25rd January 2015

The European Central Bank's announcement on Quantitative easing

It is probably the wrong tool for the job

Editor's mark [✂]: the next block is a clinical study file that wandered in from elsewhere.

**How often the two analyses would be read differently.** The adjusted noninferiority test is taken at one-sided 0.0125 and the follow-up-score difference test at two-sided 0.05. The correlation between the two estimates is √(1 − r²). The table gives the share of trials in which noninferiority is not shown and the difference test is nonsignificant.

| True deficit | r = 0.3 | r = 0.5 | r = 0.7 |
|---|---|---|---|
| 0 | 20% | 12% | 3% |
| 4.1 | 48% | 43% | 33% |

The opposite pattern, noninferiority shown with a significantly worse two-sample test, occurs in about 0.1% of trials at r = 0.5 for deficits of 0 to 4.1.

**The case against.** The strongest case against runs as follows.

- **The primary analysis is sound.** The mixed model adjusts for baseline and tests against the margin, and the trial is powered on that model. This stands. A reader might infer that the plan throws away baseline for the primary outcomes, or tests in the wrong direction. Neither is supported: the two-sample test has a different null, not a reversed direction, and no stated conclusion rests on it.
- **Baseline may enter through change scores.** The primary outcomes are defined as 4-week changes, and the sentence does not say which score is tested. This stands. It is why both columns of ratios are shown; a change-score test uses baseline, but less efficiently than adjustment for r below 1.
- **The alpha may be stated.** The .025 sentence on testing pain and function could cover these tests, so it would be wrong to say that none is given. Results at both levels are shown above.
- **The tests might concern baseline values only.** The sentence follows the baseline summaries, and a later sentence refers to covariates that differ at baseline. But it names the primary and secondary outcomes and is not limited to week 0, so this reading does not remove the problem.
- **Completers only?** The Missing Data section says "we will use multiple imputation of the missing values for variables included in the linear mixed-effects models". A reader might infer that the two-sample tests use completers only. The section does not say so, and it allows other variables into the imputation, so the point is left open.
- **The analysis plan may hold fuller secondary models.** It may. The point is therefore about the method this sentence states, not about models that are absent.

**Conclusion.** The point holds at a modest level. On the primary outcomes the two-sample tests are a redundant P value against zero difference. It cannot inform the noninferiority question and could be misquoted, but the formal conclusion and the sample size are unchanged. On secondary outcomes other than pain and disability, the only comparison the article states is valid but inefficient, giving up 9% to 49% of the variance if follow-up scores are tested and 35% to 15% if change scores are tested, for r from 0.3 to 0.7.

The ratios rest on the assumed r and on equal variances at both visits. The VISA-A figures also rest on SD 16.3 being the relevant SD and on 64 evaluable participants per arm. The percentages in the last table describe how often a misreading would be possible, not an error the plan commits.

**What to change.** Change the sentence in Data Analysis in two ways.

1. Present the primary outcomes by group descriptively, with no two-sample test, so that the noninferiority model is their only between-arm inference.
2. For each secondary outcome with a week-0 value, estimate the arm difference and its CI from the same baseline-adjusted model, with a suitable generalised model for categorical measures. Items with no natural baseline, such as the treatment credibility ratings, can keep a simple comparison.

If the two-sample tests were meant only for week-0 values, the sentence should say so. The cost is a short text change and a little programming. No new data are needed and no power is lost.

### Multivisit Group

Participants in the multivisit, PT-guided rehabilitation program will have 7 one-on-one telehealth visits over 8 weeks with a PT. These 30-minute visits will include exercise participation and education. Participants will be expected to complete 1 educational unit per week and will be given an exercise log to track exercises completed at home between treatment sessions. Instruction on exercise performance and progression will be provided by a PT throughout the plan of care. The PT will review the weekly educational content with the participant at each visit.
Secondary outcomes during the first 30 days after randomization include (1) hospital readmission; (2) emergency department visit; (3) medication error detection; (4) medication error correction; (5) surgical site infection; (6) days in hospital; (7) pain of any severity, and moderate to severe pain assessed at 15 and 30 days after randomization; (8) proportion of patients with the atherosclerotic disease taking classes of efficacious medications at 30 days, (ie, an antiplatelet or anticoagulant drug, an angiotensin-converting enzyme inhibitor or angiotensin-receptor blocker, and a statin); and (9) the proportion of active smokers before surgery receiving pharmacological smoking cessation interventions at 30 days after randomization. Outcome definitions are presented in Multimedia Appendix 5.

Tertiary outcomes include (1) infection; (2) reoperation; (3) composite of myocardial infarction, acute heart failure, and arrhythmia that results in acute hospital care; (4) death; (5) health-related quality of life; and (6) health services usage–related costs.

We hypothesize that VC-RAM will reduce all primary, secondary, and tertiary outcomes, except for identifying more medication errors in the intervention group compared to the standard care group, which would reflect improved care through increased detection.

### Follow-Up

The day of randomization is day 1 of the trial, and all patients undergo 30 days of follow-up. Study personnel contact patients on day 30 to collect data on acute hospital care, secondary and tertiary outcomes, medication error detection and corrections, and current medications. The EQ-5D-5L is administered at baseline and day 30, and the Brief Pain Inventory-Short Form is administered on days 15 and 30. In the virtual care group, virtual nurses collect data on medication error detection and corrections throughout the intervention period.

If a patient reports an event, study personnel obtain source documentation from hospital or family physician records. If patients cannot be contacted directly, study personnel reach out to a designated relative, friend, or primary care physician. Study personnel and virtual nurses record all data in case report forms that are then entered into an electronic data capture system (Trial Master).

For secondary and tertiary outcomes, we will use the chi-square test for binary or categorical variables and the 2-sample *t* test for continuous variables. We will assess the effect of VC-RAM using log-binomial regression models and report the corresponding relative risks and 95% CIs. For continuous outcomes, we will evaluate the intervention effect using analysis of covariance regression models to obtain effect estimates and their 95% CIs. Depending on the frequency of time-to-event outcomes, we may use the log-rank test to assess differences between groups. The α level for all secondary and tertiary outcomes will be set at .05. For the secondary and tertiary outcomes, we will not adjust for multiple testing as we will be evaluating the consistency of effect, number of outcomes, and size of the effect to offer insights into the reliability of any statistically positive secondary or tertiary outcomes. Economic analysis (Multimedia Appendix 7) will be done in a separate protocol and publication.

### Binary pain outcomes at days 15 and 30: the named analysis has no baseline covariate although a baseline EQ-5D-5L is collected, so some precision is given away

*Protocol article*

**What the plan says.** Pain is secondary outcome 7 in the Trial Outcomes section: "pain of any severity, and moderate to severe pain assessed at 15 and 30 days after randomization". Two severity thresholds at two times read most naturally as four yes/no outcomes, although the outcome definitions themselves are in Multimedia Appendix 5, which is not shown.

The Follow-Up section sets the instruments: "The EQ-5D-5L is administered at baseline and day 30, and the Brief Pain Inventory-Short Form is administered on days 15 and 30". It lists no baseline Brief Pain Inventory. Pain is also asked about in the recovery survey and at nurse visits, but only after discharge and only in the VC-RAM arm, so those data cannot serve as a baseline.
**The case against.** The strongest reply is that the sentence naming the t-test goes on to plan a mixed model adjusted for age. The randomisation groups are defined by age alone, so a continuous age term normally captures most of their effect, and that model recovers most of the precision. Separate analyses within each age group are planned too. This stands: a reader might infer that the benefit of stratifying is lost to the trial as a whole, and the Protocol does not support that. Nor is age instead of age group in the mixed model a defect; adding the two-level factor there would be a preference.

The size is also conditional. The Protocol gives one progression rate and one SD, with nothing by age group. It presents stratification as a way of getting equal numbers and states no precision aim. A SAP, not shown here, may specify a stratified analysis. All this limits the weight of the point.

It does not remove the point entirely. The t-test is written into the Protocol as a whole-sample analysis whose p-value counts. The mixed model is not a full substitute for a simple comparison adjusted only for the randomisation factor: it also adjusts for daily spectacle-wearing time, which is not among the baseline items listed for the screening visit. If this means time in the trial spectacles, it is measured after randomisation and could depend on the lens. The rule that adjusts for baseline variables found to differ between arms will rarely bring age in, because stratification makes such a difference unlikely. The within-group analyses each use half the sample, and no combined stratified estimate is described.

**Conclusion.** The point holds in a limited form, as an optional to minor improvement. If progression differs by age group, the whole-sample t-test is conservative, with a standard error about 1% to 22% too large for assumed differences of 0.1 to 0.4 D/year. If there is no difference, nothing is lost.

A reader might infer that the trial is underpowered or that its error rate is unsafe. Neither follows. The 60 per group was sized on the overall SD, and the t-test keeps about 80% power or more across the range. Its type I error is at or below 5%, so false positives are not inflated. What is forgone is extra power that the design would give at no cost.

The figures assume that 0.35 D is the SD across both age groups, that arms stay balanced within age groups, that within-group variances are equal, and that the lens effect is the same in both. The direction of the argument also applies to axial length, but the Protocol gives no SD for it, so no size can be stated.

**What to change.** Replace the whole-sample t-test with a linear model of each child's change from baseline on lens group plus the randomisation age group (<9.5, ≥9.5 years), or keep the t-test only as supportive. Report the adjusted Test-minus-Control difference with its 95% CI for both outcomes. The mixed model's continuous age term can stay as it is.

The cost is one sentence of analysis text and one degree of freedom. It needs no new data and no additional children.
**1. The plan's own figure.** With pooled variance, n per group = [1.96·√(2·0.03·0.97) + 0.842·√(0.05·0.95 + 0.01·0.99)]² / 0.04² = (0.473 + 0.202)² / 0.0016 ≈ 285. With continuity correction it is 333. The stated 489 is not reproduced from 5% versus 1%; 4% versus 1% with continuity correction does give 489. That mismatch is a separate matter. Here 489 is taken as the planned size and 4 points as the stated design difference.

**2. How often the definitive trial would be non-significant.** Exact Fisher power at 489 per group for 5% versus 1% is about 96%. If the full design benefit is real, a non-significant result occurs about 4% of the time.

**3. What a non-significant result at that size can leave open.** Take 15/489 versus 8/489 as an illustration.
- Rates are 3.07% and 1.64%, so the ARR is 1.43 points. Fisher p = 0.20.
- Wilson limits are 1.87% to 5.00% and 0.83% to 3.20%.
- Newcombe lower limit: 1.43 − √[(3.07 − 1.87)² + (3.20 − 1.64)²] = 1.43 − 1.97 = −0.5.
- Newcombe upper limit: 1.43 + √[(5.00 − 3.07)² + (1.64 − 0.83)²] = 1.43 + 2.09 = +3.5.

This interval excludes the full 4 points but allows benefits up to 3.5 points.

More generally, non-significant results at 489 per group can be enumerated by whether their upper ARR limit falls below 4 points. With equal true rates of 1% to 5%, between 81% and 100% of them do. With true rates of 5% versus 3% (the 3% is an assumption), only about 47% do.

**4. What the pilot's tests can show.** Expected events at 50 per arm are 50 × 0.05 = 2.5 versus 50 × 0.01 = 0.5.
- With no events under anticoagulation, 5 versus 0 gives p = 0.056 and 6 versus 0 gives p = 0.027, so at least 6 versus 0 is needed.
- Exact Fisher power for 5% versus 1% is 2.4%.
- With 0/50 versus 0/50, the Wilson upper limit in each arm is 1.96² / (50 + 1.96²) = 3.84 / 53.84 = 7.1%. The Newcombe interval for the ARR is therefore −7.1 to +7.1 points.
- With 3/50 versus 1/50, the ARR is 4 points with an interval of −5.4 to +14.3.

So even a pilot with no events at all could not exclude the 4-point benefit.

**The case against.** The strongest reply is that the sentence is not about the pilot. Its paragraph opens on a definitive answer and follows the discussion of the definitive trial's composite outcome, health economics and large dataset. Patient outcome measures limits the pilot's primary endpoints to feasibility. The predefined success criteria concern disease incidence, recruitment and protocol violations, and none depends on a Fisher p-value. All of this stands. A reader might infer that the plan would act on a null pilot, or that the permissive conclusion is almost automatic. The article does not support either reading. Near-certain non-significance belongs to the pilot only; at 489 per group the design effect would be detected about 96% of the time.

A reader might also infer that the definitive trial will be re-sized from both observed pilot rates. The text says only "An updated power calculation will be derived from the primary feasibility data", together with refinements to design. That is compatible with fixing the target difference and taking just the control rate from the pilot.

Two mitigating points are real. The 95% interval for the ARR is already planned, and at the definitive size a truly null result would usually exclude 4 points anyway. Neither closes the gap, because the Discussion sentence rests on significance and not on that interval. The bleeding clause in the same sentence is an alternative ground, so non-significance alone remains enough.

There has been much comment on the European Central Bank's announcement on Quantitative easing (QE) and I will add my two-penneth. Whilst this is seen as a last ditch attempt to save the Eurozone it is probably the wrong tool for the job. QE was used by the US and UK central banks to provide liquidity to the financial system following the 2008/9 crisis and for this it can be considered successful. But bank liquidity is not a problem for Euro zone banks at this moment so other rationales must apply. One is to pump more money into the European economies to increase both inflation and lending. But again there have previous schemes to expand lending and there is no reason why this should succeed where they have not. As for general inflation the experience of both the US and UK does not bear this out. Rather the money has been invested in assets leading to inflation in their prices and the inequality that some complain of. This is understandable, firstly when there is little growth and inflation remains low, investment in the real economy is risky as opposed to assets that hold their value even in the toughest of times. Secondly as explained elsewhere on this web site the level of interest rates are closely tied in with those of inflation. So the specific purpose of reducing the yield on government bonds will have the opposite effect and maintain low inflation. The one positive influence of QE will be the easing on government borrowing finances. But this will only benefit these lacklustre economies if it leads to increased public spending. This is not a given as Germany seeks structural changes to accompany the money printing. In all likelihood QE will deepen the Eurozone's problems rather than alleviate them. A practicable solution would be to give the money directly to its peoples or to increase interest rates and use the money for tax rebates to cover the increased costs incurred.

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